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Zang from the Inside Out

When I was a kid growing up in the 60s, the big question of the day was "Mary Ann or Ginger?" Being the fairly wholesome, innocent child that I was, my answer was always the same -- Mary Ann. Ginger certainly had her appeal (which grew as I got older), but Mary Ann was the one you knew you could count on till death do us part. She was sweet, kindhearted, and in the eyes of a young boy inexperienced in the ways of the world, the safe choice. Ginger, on the other hand, had eye appeal and a slightly frightening allure, but would she stick around after the novelty wore off? In my case, definitely not.

Here in the world of communications, we are in the midst of a similarly heated discussion -- specifically, premises or cloud. Like the Mary Ann vs. Ginger debate, it often comes down to the choice between tried and true and the allure of something new and exciting. We know exactly what we will get (and have been getting) with on-premises, but the case for cloud can be very enticing – albeit as frightening as Ginger was to that ten-year-old Andrew.

However, unlike Gilligan's Island, there is another architectural choice, and many enterprises are looking at a hybrid approach for their next-generation communications platform. They want to take the best of both worlds and munge them together into something that makes users, customers, IT directors, C levels, and bean counters happy. They want to take advantage of the cost savings and scalability of cloud, but they don't want to do so at the expense of flexibility and the customization that their businesses often demand. The intellectual property that is an enterprise's workflow doesn't always translate into a one-size-fits-all cloud solution.

Like many of you, I first became aware of Zang during Avaya's keynote at Enterprise Connect 2016. Although I wasn't exactly sure what I was hearing, it sounded significant enough for me to spend some time at the Avaya booth learning more about what Zang was and perhaps more importantly, what it wanted to become. While that was a good first look, I was hungry for more, so I dug around their webpage to get a better understanding of this platform as a service (PaaS) offering. That led to seeking out No Jitter articles such as Avaya Steps Up its Platform Game and The Yin and Yang of Avaya and Zang. Eventually, I felt armed with enough information to take it one step further. I wanted to write code that allowed me to explore Zang from the standpoint of an enterprise ready to dip its toes into the communications cloud while keeping a good part of its body on dry land.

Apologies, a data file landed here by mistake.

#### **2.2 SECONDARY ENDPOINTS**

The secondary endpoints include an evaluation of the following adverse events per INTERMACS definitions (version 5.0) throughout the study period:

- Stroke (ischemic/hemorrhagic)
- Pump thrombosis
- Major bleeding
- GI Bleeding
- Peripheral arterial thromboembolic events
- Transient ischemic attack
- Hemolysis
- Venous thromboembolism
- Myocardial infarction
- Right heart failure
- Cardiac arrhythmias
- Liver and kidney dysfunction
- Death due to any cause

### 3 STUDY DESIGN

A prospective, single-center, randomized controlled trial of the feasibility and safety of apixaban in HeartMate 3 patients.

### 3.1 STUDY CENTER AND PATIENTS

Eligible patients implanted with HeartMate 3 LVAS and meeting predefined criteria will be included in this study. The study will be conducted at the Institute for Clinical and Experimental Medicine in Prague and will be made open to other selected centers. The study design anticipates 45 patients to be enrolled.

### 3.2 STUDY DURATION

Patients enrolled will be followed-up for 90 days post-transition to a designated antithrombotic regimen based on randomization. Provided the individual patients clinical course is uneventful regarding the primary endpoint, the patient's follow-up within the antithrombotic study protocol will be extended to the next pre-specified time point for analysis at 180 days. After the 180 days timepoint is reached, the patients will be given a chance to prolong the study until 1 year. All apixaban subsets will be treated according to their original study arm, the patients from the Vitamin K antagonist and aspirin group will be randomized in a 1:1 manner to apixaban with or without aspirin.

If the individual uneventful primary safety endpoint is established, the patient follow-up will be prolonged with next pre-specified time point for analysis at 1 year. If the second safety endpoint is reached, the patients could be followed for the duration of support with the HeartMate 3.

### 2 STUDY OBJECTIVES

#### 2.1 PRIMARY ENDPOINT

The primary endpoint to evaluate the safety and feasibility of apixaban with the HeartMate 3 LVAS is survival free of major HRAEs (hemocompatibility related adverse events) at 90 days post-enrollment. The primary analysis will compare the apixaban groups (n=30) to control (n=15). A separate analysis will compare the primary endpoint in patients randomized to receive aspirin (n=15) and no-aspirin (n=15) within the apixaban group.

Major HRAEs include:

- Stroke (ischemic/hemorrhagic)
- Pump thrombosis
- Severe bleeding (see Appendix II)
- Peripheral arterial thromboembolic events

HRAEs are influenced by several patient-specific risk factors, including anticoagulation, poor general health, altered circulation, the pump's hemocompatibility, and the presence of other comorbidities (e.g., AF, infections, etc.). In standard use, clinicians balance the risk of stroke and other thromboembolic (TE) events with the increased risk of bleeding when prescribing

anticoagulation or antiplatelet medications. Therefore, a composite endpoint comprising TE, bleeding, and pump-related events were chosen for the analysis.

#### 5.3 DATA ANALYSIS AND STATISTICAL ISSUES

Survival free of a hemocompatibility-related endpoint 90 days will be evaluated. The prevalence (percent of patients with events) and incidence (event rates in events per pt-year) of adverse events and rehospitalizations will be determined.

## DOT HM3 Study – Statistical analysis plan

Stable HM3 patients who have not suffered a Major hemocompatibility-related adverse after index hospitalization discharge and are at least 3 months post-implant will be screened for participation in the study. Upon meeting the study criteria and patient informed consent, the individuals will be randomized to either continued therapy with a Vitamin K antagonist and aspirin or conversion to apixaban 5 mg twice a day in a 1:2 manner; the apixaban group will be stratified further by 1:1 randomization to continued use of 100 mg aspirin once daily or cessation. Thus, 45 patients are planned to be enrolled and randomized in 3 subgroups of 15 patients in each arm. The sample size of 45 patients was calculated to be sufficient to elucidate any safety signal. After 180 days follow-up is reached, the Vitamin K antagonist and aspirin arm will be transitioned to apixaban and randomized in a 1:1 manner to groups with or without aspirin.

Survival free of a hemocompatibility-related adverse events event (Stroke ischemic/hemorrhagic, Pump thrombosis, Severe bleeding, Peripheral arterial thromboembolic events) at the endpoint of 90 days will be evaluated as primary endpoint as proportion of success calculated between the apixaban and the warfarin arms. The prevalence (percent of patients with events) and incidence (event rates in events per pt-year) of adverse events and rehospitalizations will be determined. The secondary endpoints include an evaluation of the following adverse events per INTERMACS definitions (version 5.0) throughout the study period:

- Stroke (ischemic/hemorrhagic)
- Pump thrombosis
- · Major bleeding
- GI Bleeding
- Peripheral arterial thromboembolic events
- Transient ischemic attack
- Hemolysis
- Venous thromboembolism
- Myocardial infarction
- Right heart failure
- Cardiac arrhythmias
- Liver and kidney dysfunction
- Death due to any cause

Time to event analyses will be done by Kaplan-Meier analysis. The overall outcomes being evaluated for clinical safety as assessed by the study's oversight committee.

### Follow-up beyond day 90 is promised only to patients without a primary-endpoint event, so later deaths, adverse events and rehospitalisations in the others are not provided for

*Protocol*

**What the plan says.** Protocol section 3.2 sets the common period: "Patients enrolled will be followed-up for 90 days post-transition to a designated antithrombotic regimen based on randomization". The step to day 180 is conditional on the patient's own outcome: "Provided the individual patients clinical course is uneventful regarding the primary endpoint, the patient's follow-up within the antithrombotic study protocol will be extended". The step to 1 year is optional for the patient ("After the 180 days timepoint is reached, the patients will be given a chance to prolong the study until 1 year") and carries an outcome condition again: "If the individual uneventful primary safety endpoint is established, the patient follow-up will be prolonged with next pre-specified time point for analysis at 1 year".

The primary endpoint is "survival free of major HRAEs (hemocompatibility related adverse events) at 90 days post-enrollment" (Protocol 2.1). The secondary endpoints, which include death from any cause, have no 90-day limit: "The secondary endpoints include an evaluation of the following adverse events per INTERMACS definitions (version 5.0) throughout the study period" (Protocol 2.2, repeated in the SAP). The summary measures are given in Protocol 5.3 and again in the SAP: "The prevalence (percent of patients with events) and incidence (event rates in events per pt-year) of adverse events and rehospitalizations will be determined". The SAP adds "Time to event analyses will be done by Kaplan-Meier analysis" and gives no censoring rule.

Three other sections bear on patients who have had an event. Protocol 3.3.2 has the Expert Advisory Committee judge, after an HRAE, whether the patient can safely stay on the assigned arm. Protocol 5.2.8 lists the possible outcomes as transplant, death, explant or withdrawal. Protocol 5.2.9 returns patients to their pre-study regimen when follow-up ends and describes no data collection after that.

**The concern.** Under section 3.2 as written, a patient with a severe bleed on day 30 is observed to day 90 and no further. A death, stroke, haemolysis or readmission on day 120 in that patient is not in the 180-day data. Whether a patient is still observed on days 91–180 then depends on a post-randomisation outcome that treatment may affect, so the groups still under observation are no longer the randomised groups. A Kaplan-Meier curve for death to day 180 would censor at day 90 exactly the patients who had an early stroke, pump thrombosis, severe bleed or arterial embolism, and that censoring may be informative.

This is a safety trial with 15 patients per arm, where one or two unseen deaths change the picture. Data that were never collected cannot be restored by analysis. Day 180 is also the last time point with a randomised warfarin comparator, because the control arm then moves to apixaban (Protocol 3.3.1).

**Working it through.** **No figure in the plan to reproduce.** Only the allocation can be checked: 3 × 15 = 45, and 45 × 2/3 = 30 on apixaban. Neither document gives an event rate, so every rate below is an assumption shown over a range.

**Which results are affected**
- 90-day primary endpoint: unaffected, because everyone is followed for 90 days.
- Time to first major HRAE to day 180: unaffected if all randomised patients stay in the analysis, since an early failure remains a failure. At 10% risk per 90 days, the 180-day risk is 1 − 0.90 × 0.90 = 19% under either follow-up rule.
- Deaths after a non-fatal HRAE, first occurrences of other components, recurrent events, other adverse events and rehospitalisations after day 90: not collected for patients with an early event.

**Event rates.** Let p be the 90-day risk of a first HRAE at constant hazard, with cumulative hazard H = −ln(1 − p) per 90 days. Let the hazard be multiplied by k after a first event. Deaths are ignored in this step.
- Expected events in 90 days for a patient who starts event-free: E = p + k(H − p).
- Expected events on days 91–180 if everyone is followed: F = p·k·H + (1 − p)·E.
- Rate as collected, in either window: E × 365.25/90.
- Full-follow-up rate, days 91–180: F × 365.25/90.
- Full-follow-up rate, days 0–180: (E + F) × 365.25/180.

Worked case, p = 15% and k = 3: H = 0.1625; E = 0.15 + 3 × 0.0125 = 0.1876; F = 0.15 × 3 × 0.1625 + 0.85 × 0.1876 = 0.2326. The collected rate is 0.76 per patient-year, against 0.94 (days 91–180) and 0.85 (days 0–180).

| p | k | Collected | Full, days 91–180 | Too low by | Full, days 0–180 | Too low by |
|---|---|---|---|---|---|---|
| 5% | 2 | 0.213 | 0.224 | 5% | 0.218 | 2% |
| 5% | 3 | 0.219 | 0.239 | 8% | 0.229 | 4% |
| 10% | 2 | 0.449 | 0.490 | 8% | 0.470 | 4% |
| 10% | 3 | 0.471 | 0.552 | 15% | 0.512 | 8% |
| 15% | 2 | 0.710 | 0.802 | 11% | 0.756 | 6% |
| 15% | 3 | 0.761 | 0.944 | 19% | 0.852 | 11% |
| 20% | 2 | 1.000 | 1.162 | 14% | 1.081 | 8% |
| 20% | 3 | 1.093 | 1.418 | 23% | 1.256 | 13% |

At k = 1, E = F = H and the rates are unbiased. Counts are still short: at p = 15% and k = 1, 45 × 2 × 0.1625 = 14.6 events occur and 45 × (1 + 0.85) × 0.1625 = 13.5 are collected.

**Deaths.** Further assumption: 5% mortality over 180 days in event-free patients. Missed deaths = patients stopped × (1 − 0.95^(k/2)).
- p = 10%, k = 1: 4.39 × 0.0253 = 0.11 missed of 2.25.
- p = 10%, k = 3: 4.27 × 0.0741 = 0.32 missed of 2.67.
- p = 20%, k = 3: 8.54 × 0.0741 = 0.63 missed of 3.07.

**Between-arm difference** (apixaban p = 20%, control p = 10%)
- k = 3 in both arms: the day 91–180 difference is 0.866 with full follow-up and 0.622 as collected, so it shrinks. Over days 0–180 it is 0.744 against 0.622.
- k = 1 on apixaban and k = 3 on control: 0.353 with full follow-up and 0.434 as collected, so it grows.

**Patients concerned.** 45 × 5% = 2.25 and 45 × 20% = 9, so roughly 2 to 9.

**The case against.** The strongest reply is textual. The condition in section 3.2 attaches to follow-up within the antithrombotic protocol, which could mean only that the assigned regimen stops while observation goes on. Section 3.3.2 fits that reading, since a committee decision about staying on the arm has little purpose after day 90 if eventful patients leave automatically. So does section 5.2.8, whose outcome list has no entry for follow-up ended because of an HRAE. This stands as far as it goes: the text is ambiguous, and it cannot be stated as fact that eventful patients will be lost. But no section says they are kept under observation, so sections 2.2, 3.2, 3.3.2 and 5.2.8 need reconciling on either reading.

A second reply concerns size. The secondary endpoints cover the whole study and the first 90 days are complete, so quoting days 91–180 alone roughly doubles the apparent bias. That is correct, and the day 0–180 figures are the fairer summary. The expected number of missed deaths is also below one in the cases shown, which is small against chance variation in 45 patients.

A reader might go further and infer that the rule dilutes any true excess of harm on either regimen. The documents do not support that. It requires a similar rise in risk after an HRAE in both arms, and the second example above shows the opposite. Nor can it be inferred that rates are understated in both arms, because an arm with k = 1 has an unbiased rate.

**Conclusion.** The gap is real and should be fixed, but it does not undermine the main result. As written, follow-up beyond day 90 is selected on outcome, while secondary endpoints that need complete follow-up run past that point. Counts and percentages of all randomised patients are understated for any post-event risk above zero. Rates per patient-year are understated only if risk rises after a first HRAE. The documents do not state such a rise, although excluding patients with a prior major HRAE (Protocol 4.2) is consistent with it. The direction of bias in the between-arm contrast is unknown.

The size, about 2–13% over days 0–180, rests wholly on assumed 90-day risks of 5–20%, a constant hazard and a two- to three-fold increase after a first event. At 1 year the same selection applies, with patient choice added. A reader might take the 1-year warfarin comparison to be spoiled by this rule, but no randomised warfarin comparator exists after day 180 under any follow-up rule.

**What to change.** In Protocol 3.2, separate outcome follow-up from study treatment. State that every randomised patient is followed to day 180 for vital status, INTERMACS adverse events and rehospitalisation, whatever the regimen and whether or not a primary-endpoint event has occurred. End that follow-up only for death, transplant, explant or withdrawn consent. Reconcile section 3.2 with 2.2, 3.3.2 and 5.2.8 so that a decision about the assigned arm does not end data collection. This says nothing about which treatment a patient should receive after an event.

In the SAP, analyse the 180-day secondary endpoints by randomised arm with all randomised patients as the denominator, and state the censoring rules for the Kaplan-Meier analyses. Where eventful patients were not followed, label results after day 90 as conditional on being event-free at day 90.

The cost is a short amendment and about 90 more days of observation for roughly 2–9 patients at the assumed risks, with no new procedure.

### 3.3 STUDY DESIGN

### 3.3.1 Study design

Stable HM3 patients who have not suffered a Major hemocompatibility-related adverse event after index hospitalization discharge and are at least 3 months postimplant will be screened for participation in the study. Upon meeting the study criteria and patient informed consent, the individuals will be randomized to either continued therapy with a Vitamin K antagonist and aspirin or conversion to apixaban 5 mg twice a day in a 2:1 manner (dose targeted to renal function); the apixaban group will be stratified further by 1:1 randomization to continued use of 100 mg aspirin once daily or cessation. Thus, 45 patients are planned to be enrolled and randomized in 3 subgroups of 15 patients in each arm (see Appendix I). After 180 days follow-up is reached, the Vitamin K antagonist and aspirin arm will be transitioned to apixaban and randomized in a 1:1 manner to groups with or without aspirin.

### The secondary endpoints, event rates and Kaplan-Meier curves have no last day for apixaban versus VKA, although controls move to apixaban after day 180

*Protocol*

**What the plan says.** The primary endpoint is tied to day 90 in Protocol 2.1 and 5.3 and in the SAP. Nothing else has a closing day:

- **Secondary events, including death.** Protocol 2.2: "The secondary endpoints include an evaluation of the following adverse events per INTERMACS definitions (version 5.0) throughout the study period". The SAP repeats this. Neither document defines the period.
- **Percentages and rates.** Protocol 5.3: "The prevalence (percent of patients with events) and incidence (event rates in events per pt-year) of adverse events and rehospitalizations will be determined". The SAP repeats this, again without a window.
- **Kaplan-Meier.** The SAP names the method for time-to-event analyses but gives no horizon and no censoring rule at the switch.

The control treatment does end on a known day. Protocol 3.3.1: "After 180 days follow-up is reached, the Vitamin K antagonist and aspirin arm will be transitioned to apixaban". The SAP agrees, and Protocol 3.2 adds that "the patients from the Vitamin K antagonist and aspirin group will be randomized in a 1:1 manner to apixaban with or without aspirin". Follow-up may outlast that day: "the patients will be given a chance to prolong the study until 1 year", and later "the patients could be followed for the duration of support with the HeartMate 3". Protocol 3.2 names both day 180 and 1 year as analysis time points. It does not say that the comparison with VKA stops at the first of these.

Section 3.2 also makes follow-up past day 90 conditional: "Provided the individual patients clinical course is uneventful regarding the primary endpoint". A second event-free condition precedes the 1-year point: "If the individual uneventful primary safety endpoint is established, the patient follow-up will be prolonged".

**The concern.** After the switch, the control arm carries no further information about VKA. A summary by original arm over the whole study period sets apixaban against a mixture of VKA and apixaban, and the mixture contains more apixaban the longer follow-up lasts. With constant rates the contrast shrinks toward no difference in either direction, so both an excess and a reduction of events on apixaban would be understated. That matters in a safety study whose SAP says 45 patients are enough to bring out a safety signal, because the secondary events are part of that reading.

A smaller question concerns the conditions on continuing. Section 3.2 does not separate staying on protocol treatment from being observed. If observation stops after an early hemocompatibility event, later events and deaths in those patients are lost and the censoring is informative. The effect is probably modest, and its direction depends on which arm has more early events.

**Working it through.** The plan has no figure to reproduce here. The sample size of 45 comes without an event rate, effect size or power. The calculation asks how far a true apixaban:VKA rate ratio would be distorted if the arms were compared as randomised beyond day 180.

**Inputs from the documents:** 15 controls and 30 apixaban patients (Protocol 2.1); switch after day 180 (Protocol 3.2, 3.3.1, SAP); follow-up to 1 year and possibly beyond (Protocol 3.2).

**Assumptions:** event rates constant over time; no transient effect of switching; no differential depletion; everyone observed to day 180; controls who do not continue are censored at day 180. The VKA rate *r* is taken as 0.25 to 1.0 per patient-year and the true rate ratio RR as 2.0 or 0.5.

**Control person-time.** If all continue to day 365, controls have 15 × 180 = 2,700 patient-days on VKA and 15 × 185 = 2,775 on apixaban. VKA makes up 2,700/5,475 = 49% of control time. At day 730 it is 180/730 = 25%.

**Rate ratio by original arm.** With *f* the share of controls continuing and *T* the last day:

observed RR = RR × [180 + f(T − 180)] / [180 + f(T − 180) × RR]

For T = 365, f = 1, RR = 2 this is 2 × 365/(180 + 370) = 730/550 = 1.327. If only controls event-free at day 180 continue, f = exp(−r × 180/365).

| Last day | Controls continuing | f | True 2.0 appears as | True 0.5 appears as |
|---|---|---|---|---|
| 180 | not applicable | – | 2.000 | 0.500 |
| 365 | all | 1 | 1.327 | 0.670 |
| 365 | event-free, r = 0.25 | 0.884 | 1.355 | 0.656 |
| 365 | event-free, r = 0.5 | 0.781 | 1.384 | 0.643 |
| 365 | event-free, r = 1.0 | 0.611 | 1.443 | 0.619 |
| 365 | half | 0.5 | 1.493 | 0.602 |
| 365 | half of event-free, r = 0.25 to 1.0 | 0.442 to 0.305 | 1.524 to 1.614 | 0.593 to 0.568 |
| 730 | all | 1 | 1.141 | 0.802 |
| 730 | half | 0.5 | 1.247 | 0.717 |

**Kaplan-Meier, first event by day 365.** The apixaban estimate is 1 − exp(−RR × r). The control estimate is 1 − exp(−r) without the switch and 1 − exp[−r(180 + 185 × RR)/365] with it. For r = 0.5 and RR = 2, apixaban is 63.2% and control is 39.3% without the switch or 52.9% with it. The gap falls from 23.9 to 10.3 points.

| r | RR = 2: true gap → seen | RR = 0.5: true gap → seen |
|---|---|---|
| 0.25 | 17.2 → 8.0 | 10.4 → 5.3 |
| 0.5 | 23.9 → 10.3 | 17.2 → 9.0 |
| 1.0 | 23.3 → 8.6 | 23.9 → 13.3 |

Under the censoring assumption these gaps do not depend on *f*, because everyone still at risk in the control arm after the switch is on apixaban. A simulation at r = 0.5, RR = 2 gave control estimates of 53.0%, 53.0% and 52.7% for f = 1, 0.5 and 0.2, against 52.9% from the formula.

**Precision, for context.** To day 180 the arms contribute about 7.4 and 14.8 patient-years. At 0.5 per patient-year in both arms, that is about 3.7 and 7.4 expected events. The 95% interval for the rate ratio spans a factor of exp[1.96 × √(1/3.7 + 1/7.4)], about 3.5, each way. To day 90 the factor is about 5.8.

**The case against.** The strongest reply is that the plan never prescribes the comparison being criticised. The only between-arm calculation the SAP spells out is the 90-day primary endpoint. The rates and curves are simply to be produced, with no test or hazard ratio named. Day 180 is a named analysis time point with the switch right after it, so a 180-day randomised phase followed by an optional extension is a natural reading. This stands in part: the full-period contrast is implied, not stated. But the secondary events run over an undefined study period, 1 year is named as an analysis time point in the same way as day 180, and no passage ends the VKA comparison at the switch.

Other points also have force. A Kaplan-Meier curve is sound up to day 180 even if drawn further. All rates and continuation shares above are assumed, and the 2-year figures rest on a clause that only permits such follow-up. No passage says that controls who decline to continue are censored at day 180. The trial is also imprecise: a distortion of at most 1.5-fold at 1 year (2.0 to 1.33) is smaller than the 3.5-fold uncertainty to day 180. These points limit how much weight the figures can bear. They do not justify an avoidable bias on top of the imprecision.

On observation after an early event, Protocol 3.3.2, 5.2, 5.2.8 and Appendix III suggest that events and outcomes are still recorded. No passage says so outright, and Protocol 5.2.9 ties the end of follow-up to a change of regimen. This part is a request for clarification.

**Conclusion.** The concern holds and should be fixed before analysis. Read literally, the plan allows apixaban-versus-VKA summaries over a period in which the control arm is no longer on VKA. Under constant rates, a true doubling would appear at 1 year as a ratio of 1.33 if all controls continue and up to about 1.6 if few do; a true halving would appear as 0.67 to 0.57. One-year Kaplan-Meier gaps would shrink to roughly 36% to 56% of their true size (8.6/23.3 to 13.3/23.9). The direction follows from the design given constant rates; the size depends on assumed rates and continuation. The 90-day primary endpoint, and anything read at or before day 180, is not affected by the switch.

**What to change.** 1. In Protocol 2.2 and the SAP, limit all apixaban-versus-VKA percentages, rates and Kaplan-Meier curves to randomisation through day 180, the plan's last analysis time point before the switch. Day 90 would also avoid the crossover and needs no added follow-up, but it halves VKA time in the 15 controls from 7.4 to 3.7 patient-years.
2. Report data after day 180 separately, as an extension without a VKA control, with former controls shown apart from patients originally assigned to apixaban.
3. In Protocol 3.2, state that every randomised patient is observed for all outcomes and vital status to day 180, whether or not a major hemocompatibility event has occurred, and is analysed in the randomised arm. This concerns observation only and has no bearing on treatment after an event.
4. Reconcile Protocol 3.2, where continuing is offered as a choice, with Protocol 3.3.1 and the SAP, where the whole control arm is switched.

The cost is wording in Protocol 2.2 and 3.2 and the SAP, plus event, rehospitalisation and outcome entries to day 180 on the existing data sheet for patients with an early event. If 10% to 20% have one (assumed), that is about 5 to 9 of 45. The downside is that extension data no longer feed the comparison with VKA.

I began my Zang programming adventure by signing up for a trial account, which allowed me to play with the entire API set from either a hard client application (e.g. Java code that I would write) or a Web browser capable of sending and receiving RESTful Web services GETs and POSTs. In order to get the biggest bang for my buck, I chose to do both. I added code to the Avaya Snap-In I wrote about in My Life as an Avaya Boot Camp Recruit and installed the free RESTClient add-on to Firefox. Optionally, developers can use the API Explorer that Zang created.

Before I go too much further, I need to explain the different interfaces that Zang exposes. First, there is a RESTful command interface that allows a developer to send Web services messages that instruct Zang to do something useful. Using RESTClient, I established an authenticated connection to Zang that allowed me to do everything from send an SMS message to query the usage of my registered telephone numbers.